Leonhart Fuchs (1501—1566).
De historia stirpium commentarii insignes.
Basel: Michael Isingrin, 1542
Spencer Collection, The New York Public Library

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Leonhart Fuchs, a physician and professor of medicine, was quite famous on the Continent and very much in demand as a physician and teacher. His reputation became international in scope after his successful treatment of victims of a plague-like epidemic that swept Germany in 1529. A book of medical instruction and prayers against the plague, printed at the end of the sixteenth century in England with the title A worthy practice of the moste learned Phisition Maister Leonerd Fuchsius . . ., attests that his reputation had reached even England.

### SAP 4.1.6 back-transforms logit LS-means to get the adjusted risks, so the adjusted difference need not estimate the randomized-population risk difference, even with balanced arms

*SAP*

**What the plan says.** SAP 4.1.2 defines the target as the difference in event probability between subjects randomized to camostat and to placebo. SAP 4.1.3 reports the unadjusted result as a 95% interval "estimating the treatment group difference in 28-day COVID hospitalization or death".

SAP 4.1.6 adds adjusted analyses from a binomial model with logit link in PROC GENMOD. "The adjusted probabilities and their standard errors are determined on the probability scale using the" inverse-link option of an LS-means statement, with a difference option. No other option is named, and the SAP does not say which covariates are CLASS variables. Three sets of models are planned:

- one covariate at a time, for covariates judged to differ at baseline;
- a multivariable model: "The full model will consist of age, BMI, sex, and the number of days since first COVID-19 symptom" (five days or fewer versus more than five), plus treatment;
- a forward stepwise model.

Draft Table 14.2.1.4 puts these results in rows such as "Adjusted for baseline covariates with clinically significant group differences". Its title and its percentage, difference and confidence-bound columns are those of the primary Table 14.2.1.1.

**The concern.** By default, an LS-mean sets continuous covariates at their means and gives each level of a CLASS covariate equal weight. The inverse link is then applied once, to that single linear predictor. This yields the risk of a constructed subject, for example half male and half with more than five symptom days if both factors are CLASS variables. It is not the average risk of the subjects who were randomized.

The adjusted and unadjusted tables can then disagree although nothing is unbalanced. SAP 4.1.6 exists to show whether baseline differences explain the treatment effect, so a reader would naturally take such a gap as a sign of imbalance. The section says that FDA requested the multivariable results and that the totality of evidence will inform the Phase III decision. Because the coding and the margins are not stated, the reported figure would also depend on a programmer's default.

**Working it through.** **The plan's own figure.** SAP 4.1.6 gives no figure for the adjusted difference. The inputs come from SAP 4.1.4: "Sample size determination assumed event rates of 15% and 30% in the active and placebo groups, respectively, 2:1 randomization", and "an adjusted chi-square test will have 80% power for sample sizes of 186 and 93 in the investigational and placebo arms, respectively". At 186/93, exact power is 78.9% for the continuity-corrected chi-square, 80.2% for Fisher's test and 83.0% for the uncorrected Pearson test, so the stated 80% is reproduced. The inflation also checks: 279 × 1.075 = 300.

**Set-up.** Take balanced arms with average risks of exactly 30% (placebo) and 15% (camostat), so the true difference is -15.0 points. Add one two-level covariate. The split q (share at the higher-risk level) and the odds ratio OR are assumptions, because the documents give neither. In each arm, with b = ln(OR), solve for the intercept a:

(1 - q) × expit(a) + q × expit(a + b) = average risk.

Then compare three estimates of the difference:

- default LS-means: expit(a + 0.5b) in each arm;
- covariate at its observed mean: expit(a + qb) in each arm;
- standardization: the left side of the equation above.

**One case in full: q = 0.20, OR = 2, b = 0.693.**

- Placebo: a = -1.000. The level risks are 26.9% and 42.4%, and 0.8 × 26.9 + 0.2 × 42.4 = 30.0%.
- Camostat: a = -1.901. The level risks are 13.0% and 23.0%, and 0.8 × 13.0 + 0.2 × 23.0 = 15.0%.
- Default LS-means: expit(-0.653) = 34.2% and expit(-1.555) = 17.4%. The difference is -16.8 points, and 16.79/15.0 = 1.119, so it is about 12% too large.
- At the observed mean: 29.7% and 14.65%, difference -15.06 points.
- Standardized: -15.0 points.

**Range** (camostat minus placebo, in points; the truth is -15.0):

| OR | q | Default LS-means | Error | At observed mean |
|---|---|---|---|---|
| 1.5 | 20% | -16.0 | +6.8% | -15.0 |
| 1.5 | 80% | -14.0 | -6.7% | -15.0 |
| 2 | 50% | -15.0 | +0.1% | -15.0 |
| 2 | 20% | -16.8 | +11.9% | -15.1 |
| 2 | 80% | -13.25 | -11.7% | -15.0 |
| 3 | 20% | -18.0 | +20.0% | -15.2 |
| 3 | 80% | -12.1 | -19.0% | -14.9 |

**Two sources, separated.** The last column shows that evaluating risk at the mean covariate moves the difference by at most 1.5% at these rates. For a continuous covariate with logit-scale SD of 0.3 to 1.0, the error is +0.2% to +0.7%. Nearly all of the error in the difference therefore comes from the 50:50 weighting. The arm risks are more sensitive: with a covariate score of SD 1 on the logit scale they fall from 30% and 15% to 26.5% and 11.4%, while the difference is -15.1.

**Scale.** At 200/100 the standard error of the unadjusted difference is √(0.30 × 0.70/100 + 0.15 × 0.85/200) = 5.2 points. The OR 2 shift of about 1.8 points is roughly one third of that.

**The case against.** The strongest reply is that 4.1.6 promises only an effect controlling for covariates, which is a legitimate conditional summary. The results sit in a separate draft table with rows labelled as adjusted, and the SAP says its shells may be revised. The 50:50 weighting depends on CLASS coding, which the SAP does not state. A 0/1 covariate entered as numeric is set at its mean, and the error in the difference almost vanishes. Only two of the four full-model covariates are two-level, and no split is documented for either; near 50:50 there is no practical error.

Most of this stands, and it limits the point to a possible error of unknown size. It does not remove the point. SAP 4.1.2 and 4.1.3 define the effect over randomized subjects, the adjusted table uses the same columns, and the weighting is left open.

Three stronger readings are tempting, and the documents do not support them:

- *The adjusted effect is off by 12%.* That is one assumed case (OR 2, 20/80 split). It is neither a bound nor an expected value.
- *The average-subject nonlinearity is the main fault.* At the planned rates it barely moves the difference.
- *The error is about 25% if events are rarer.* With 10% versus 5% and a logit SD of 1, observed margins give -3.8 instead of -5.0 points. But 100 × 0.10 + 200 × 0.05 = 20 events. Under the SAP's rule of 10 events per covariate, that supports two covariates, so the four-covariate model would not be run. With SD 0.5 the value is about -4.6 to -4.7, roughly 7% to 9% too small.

This botanical masterpiece by Fuchs contains over four hundred native German plants and about one hundred foreign plants. The descriptions of the plants are not original, but the illustrations are quite magnificent, far surpassing those in Brunfels's Herbarum. To emphasize the importance of the process of creating the illustrations, Fuchs included portraits of the three artists as a kind of colophon to the book. Albrecht Meyer (upper right) is shown drawing the design from a live plant; Heinrich Füllmauer (upper left) is shown transferring the drawing to the woodblock; and Veit Rudolf Speckle, the engraver or sculptor, is shown below. This was the first time that such an acknowledgment had appeared in a printed book.

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